A 25-year-old waitress who turned down a job providing "sexual services'' at a brothel in Berlin faces possible cuts to her unemployment benefit under laws introduced this year.
Prostitution was legalised in Germany just over two years ago and brothel owners – who must pay tax and employee health insurance – were granted access to official databases of jobseekers.
The waitress, an unemployed information technology professional, had said that she was willing to work in a bar at night and had worked in a cafe.
She received a letter from the job centre telling her that an employer was interested in her "profile'' and that she should ring them. Only on doing so did the woman, who has not been identified for legal reasons, realise that she was calling a brothel.
Under Germany's welfare reforms, any woman under 55 who has been out of work for more than a year can be forced to take an available job – including in the sex industry – or lose her unemployment benefit. Last month German unemployment rose for the 11th consecutive month to 4.5 million, taking the number out of work to its highest since reunification in 1990.
The government had considered making brothels an exception on moral grounds, but decided that it would be too difficult to distinguish them from bars. As a result, job centres must treat employers looking for a prostitute in the same way as those looking for a dental nurse.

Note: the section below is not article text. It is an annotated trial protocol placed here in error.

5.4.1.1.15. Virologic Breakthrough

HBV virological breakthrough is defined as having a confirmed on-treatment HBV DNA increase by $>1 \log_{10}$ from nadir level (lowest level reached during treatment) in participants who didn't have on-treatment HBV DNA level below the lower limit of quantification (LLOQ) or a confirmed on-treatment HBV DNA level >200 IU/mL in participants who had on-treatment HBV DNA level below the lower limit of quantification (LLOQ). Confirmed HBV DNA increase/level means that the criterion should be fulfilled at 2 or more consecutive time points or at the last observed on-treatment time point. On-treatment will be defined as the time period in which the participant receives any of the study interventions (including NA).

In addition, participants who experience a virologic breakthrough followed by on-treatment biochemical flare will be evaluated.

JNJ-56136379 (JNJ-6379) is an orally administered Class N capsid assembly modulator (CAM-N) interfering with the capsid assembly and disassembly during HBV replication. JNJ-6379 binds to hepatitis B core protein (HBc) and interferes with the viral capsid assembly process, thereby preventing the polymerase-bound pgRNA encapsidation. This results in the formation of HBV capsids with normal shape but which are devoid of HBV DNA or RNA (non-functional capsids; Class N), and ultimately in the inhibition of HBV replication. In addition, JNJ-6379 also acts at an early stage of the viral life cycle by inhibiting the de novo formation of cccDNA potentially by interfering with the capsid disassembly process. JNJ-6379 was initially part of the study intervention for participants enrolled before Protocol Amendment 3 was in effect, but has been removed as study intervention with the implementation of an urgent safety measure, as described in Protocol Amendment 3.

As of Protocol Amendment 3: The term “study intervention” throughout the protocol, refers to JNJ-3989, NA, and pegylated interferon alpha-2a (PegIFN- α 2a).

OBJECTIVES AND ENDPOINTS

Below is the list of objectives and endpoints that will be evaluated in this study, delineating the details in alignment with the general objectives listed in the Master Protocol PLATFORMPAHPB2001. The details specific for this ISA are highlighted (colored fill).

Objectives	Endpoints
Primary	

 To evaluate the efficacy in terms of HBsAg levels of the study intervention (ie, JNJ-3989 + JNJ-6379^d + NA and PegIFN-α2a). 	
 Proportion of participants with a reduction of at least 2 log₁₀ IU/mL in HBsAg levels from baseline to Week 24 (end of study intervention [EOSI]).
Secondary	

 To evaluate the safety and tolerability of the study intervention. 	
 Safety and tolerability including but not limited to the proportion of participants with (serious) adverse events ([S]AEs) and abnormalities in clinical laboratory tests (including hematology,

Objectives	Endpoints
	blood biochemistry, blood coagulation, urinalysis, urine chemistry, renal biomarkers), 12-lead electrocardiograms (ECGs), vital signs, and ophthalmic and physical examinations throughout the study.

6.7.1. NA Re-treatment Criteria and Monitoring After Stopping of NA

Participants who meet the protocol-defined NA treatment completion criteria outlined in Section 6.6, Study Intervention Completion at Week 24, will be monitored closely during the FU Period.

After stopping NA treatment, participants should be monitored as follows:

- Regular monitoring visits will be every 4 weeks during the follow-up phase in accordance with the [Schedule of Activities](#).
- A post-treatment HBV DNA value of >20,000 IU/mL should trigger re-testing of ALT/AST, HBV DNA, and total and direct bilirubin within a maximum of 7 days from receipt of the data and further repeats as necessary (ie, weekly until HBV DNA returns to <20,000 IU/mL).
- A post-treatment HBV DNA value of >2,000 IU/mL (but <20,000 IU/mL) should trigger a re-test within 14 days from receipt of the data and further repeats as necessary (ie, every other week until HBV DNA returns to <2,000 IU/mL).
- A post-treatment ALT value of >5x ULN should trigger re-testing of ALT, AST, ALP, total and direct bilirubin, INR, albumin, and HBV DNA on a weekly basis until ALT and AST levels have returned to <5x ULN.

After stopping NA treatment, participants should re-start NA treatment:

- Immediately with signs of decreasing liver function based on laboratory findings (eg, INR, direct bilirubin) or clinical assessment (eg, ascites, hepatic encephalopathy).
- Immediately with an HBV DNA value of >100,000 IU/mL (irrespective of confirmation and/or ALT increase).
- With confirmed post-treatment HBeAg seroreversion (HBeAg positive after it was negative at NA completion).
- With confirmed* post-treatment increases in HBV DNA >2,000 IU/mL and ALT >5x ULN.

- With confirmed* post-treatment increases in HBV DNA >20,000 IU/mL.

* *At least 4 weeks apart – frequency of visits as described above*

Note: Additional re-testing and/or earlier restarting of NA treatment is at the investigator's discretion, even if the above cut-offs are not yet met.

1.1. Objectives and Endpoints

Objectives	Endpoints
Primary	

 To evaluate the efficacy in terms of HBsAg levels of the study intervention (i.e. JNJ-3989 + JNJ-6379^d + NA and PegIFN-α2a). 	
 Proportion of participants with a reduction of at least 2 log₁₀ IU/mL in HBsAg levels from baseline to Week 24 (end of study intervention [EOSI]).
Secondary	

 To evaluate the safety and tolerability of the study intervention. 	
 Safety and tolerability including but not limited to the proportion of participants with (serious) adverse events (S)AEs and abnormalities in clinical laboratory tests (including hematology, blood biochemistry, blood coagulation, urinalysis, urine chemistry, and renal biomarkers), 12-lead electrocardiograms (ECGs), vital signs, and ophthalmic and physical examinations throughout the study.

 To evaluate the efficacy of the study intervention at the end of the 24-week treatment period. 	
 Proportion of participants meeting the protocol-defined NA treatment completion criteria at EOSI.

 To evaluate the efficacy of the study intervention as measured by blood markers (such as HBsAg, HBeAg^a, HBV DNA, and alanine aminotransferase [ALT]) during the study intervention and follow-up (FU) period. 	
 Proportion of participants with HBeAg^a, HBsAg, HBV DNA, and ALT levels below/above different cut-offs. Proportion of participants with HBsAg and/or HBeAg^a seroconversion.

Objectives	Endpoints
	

Part of me keeps thinking this can't be real, but it certainly seems to be. Maybe it is all part of a plot to reduce the unemployment levels by getting women out of the job market and back to the three K's (Kirche, Kueche, Kinder). Or is it meant to encourage the Islamists currently in Germany to leave immediately? Or both? I mean, no one can propose something this preposterous without some colossally stupid reasons driving them.
How did Germany's society find itself suddenly in the ditch instead of cruising comfortably down the Autobahn?
Miss Garweg believes that pressure on job centres to meet employment targets will soon result in them using their powers to cut the benefits of women who refuse jobs providing sexual services.
"They are already prepared to push women into jobs related to sexual services, but which don't count as prostitution,'' she said.
"Now that prostitution is no longer considered by the law to be immoral, there is really nothing but the goodwill of the job centres to stop them from pushing women into jobs they don't want to do."